|Date(s):||July 26, 1884|
|Location(s):||NORFOLK CITY, Virginia|
|Tag(s):||African-Americans, Arts/Leisure, Race-Relations, Urban-Life/Boosterism|
|Course:||“Rise And Fall of the Slave South,” University of Virginia|
|Rating:||5 (1 votes)|
Play Ball the Norfolk crowd shouted on a mid-July afternoon, despite the rain that would eventually force the Norfolks and the Baltimore Monumentals from the baseball field. Although the fans left disappointed, they would return the following day to see the two teams square off, and this time they got their money's worth. The Norfolk Landmark would call the July 26 game one of the finest ever played here. With the score notched at 2 to 2, heading into the ninth inning, the Norfolk defense rose to the challenge, yielding no runs, and setting up the last inning heroics. Despite having the first two batters record outs, the next two players managed to reach base, putting the centerfielder, Underwood, up to the plate. After two pitches, Underwood faced an 0-2 count, and the Monumental pitcher needed only one throw to end the game. Nevertheless, someone in the crowd yelled, hit a daisy, Underwood, and this he did, sending the next pitch deep into the outfield for a home run. The Norfolks scored three runs, winning the game in dramatic fashion for the hometown faithful, 5 to 2.
The Yankee Army, during the Civil War, first brought baseball to the South by teaching Confederate troops the new game. After the war, localities throughout the South began to embrace the game, at first in the cities, then by the 1880's and 1890's nearly every town had a team. This development occurred amidst a Southern embrace, in the late nineteenth century, of all kinds of sports; southerners of every class, race, and gender eagerly embraced sports and its trappings. Though the North appeared to, at first, monopolize the best talent, Southern baseball heroes quickly emerged, none more famous than the Georgian, Ty Cobb. Some critics of baseball even worried that a fascination with with such a game, better left to children, would hurt Southern culture.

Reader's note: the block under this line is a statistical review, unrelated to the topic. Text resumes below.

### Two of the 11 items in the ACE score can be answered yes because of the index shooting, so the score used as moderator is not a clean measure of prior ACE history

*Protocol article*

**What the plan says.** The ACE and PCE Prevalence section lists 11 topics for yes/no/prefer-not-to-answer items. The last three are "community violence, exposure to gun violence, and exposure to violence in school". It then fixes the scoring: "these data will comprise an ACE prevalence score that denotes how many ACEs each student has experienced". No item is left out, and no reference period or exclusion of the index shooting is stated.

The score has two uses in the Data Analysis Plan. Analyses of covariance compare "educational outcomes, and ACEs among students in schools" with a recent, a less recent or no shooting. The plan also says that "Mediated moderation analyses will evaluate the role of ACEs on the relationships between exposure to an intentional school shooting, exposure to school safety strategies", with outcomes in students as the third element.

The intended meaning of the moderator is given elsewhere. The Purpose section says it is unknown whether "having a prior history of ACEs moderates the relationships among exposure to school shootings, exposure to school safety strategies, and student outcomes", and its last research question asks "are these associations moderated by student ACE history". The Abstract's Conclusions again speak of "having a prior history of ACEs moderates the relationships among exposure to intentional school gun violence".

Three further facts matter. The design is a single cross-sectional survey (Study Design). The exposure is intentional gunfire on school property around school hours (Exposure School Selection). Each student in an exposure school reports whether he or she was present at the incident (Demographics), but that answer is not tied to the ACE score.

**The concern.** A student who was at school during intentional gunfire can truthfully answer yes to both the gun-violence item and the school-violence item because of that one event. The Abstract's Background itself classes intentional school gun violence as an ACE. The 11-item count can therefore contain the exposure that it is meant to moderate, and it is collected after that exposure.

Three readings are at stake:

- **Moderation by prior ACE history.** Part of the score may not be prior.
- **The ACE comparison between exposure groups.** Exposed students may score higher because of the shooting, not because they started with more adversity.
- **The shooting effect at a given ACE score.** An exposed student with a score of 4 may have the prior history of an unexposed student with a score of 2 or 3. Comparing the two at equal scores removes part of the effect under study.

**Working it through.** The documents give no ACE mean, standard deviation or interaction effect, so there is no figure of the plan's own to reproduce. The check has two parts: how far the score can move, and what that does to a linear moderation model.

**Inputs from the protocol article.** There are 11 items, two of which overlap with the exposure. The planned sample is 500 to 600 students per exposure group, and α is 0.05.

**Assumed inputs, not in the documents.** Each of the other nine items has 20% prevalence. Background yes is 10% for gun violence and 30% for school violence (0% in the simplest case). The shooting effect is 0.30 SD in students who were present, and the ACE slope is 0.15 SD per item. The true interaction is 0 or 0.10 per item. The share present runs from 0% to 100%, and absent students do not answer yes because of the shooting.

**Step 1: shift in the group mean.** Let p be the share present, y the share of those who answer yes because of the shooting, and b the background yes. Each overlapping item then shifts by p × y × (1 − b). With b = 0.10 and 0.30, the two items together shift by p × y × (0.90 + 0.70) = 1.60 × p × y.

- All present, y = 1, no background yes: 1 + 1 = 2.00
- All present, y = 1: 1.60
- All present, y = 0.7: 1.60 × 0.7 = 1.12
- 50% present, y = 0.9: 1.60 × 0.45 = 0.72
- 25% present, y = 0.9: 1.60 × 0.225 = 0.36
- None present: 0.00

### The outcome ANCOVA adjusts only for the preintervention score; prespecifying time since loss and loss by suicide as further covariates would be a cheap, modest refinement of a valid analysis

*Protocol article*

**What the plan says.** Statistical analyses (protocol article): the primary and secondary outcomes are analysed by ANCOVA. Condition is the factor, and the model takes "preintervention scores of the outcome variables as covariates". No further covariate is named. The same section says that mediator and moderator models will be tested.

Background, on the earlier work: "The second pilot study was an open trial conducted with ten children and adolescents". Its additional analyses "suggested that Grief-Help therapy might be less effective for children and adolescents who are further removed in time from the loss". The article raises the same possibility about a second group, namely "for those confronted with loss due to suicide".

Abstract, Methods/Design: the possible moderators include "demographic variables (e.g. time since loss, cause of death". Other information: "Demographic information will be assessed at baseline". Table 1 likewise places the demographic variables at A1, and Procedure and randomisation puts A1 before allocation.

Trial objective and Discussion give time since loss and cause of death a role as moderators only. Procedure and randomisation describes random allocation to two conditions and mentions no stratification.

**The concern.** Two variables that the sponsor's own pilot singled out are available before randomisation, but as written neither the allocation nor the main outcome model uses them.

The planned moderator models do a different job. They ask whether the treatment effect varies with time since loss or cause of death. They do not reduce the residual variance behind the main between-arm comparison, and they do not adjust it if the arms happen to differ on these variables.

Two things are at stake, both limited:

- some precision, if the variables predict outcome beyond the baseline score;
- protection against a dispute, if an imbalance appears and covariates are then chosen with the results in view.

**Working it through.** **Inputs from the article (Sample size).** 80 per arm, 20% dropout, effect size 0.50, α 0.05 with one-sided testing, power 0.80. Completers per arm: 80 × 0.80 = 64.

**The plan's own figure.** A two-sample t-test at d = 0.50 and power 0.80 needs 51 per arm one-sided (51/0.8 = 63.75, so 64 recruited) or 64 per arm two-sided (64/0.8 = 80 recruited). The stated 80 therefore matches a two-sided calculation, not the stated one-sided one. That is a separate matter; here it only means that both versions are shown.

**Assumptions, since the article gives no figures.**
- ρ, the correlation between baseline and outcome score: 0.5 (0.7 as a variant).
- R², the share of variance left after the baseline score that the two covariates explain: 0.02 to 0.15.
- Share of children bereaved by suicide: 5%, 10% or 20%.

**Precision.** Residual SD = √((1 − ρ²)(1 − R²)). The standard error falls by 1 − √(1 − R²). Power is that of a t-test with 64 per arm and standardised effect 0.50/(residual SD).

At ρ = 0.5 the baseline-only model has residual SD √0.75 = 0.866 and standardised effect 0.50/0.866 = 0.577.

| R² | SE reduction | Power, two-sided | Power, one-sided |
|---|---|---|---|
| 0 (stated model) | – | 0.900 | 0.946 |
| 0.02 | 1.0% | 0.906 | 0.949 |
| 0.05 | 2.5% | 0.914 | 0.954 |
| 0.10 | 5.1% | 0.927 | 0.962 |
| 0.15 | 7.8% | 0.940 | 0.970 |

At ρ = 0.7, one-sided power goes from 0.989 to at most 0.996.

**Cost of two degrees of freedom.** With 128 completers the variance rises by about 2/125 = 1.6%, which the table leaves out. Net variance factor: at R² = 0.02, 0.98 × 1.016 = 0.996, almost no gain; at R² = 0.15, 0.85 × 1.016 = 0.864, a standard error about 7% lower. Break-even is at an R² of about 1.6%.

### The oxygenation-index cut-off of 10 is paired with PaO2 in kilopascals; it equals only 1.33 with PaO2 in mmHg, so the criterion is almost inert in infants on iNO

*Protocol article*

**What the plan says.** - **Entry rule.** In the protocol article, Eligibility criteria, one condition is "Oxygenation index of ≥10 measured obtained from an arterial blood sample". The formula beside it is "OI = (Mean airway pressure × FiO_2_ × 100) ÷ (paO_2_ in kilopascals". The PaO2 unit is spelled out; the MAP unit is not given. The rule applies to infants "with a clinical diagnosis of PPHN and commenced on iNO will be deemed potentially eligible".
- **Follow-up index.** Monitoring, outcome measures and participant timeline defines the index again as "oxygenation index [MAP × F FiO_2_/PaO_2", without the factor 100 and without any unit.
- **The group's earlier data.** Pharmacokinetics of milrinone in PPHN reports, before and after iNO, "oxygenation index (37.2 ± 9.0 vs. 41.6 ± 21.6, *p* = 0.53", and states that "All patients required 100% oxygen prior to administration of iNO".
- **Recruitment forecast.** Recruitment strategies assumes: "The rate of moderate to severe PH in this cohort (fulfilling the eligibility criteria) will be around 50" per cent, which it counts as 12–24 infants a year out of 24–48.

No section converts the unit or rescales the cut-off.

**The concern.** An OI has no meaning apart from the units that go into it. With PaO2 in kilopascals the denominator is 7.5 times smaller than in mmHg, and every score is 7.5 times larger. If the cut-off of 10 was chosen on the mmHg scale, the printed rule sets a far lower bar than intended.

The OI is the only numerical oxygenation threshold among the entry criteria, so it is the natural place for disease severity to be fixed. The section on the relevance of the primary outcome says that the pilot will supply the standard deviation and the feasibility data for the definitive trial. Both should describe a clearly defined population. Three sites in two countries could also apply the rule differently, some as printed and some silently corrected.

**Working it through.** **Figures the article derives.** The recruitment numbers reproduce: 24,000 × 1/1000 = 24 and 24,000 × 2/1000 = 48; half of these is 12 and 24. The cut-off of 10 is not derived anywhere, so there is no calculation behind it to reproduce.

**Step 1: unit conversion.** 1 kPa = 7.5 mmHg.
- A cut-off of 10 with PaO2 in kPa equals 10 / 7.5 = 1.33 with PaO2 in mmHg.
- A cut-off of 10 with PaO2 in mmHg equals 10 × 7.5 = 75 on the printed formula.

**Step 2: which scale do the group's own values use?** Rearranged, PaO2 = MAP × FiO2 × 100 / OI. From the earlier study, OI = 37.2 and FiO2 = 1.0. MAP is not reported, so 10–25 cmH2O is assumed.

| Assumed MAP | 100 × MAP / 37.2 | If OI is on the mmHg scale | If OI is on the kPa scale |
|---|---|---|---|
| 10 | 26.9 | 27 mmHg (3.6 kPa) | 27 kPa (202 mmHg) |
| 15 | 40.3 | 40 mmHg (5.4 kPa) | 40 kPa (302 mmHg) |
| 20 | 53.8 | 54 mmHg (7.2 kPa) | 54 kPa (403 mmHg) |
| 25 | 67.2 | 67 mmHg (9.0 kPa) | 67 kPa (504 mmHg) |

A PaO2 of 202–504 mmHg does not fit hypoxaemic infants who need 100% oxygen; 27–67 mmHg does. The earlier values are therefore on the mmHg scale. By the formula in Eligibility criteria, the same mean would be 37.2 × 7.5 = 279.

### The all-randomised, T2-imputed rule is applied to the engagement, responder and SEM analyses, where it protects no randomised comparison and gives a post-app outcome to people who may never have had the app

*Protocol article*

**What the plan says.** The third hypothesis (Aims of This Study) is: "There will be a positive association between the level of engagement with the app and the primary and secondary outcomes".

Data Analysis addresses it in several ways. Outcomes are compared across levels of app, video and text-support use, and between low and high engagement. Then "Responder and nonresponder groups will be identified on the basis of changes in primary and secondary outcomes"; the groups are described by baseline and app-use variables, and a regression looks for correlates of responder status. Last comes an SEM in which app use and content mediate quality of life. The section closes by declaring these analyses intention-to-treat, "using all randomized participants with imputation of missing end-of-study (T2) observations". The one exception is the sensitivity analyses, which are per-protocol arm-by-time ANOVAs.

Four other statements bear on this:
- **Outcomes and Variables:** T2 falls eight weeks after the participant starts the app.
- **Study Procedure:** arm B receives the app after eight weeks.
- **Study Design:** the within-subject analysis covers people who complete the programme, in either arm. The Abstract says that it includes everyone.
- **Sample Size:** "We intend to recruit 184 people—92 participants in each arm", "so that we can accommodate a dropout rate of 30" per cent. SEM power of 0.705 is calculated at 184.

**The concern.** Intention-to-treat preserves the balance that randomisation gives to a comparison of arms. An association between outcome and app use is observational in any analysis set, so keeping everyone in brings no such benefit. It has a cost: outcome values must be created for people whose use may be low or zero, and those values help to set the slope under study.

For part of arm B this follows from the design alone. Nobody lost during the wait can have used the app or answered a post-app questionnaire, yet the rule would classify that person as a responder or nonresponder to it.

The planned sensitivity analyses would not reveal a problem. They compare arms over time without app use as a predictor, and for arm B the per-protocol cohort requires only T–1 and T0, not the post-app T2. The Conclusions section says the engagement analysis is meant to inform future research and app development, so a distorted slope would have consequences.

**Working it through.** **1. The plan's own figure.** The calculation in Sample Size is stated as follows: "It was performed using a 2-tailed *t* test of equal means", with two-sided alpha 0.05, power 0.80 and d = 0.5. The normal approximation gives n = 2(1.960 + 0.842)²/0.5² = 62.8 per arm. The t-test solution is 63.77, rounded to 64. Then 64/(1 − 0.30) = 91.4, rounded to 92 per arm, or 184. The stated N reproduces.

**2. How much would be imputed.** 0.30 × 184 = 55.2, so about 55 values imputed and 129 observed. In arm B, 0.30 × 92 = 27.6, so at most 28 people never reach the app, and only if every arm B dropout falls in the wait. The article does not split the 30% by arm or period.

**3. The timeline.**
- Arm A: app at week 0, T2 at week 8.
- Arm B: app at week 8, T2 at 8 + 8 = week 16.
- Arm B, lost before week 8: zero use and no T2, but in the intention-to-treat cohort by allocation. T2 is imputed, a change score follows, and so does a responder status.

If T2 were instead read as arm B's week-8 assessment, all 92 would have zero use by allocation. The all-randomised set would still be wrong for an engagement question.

A Richmond newspaper spoke of baseball as, thoroughly democratic; leveling all ranks, and all social differences are forgotten, and sure enough, blacks and whites flocked to the game as both players and fans. In the 1880's games and grandstands were very much interracial; however, this phenomenon would quickly disappear in the 1890's. Along with other forms of discrimination sweeping the South during this decade, white teams no longer found it honorable to play black teams, leading the game to the segregation that it would finally overcome in the mid-twentieth century. The South's acceptance of baseball, the national game, very much paralleled its integration into the rest of the country; however, sports teams also gave apparently harmless expressions of Southern pride and identity, and [would] provide yet another demeaning distinction between the races.On July 26, 1884, though, few Norfolk fans second-guessed the societal implications of their game, for celebration swept the field--their team had won.